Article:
But even if you don't have the time for a little yoga session within your week, simply establishing a good stretching routine both before and after long rides will substantially help minimise if not avoid the aches and pains post training.  

4. Nutrition and Hydration 

With the many nutrition plans out there for preparing for marathons and ultras, I feel it would be redundant delving into this to deep, but what I would say is develop a nutrition and hydration plan that keeps you fuelled and hydrated during long training sessions, and the event itself. Experiment with different foods and drinks to see what works best for you. If your budget allows, and you’re looking for something to give you a boost of energy during long sessions, experiment with energy gels and snacks, and water supplements with electrolytes. 

But first and foremost, make sure you stay hydrated and drink plenty of water throughout your long rides!

5. Gear Check

  • Your LDP (Long Distance Pumping / Pushing) setup: This topic is far too vast to discuss in this article and will have to be explored in another post. But simply, to start with, just ensure your longboard and its components are in top condition. We want to avoid ‘Supermans’ because of something breaking! And to that point wear a helmet! There will be no option but to wear one in most events, so you may as well get used to it, and heck it might just protect your melon!

  • As pointed out in the previous section, drinking plenty of water throughout your sessions is extremely important and hydration backpacks can be extremely useful! Camelbak offer some great options, but these can be a bit pricey. Decathlon offer some fantastic options at a far more budget price point. But really anything with a decent water bladder should serve you well, especially on the longer rides.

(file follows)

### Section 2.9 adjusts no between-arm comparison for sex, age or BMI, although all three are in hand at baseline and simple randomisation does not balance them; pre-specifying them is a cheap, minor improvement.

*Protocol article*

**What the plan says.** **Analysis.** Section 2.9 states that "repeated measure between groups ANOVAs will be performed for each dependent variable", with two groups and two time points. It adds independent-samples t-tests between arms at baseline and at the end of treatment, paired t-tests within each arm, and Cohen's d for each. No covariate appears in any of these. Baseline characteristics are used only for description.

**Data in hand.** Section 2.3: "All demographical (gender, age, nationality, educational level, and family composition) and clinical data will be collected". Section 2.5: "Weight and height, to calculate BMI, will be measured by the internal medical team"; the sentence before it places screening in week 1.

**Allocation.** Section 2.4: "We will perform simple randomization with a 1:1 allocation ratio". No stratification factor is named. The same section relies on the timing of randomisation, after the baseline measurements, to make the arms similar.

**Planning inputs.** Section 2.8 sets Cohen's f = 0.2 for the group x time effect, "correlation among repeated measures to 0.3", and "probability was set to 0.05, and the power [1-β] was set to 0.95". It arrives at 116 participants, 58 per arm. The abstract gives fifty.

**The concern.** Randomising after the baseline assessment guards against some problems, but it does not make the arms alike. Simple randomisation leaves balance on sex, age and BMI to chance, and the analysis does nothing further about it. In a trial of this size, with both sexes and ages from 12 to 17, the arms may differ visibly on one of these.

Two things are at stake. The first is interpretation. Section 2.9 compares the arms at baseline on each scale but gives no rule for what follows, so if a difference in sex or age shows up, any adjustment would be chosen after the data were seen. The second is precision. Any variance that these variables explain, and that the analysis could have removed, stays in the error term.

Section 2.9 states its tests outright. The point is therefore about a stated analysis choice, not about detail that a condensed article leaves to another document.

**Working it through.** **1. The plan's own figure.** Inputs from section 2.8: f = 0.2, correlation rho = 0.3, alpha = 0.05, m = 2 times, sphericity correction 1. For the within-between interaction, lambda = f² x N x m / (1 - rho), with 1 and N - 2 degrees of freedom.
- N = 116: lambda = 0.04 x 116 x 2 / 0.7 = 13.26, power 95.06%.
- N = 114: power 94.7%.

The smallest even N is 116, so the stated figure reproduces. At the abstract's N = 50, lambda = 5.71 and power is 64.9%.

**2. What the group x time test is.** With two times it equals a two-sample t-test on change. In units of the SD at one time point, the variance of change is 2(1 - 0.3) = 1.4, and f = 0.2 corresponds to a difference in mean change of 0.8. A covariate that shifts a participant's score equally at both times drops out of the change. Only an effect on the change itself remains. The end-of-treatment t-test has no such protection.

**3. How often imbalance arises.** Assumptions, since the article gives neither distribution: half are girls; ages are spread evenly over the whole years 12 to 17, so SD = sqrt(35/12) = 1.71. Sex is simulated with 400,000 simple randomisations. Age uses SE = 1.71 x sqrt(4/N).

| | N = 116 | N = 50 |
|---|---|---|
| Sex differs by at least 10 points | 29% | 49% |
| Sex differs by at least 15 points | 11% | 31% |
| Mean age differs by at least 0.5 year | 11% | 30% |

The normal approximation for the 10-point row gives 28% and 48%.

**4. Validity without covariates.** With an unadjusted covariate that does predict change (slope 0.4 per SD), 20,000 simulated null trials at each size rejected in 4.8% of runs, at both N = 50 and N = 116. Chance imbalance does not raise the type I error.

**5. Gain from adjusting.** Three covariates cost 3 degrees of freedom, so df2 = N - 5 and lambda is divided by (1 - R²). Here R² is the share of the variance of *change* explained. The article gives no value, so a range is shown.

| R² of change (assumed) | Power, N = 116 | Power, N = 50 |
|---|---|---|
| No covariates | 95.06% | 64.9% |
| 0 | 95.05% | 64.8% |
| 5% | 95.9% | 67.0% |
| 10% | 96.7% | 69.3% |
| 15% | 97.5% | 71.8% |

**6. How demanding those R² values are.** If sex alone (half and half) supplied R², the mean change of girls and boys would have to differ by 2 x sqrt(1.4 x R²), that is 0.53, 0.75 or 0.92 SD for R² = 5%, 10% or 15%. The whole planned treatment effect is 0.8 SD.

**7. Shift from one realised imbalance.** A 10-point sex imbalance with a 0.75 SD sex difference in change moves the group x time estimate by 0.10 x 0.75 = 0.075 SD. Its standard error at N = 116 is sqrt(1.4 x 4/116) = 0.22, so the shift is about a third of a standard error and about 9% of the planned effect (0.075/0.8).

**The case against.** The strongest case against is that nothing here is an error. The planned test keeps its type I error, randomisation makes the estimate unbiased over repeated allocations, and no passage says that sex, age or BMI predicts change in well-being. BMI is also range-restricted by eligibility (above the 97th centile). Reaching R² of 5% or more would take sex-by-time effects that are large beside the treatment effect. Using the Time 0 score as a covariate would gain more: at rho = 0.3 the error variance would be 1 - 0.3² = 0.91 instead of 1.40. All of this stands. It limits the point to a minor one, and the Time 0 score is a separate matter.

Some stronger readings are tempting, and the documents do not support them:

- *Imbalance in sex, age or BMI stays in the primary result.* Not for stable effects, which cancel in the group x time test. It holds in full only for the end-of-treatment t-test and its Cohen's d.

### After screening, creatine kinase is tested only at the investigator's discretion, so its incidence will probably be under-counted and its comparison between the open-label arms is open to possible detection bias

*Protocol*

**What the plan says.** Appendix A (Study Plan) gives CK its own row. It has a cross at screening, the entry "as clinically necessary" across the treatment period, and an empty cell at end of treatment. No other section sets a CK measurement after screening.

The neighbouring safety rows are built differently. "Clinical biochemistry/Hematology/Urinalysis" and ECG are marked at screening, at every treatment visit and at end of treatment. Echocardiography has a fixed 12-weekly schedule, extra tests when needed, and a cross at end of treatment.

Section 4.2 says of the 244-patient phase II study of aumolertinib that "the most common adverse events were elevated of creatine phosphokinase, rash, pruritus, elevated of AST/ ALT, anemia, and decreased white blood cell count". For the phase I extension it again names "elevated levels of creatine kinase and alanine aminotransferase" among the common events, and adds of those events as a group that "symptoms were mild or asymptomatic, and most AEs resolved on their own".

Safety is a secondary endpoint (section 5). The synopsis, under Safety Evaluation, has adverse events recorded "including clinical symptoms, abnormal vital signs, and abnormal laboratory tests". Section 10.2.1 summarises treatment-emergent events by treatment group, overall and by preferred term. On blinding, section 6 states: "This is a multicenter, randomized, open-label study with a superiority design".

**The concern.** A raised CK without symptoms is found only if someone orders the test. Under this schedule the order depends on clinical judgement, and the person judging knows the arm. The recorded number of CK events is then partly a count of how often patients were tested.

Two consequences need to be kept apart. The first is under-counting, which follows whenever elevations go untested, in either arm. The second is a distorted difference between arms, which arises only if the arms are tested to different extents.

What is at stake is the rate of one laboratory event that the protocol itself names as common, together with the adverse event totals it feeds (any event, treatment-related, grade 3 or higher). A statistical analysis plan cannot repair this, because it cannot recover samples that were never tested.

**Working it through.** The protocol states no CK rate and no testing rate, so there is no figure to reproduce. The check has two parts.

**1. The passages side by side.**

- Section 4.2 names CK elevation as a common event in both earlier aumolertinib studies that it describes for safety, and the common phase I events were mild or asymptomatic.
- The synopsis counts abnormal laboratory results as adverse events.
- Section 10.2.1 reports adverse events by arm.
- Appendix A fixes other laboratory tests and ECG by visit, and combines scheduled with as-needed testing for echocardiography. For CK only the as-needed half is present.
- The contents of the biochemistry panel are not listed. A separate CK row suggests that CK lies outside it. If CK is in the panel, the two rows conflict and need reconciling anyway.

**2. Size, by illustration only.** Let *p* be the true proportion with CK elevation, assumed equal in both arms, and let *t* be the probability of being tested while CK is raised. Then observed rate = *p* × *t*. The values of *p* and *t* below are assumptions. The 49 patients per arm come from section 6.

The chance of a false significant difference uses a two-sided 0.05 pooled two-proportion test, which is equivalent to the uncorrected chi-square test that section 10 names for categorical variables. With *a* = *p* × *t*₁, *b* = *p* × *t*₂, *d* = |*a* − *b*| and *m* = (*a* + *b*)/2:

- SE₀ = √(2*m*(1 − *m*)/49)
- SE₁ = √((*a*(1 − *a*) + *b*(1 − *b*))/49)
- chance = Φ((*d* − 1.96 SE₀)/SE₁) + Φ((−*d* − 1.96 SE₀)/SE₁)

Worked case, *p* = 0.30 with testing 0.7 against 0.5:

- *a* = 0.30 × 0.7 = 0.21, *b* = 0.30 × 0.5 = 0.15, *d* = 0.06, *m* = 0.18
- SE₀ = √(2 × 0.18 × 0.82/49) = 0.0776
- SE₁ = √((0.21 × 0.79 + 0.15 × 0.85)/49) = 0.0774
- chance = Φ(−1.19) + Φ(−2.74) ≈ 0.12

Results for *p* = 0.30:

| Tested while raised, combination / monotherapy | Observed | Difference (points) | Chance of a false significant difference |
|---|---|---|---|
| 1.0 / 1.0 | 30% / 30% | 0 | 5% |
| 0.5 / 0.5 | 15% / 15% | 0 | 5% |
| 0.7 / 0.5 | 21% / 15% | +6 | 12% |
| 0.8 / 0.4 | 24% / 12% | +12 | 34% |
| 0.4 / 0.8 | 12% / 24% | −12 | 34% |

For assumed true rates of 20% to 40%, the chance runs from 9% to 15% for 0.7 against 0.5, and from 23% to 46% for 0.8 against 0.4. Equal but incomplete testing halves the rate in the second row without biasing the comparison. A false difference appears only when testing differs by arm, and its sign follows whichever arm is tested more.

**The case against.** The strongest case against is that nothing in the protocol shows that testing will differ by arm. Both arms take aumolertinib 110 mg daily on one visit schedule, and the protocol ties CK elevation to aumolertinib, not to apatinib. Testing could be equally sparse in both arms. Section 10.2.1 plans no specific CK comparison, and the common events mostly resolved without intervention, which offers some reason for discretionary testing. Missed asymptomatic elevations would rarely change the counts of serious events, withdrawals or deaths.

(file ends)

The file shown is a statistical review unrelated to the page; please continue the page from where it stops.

• Clothing: Running wear works for most, but go with what works for you, and depending on where you live, having a light weight waterproof jacket / shell isn’t a bad shout! Compression clothing and socks can help ease discomfort and cramping on long rides.

  • Shoes: A point of huge controversy amongst the aficionados. Minimalist, natural, rotation control, or simply some Nikes? Just like running shoes, there are a lot of options and it can sometimes feel overwhelming! Many of the pros will swear by minimalist ‘barefoot’ running shoes like Vibrams as you get a wonderful flexibility and manoeuvrability from the shoes design, you truly feel everything (mostly in a good way), but choices like this can take a bit of getting used to for most as many of us are used to stable padded shoes that offer ‘comfort’, so this might not be for everyone. But ultimately, the best advice would be to start by simply finding a pair of shoes you’re comfortable in for long stretches of time, and ideally find something that is light weight and breathable, that offers grip, and that your feet aren’t going to slip around in. Blisters aren’t great!.. And if you live somewhere with fairly regular rainfall, opting for something waterproof isn’t a bad idea! As riding with wet feet for prolonged periods of time can be truly miserable.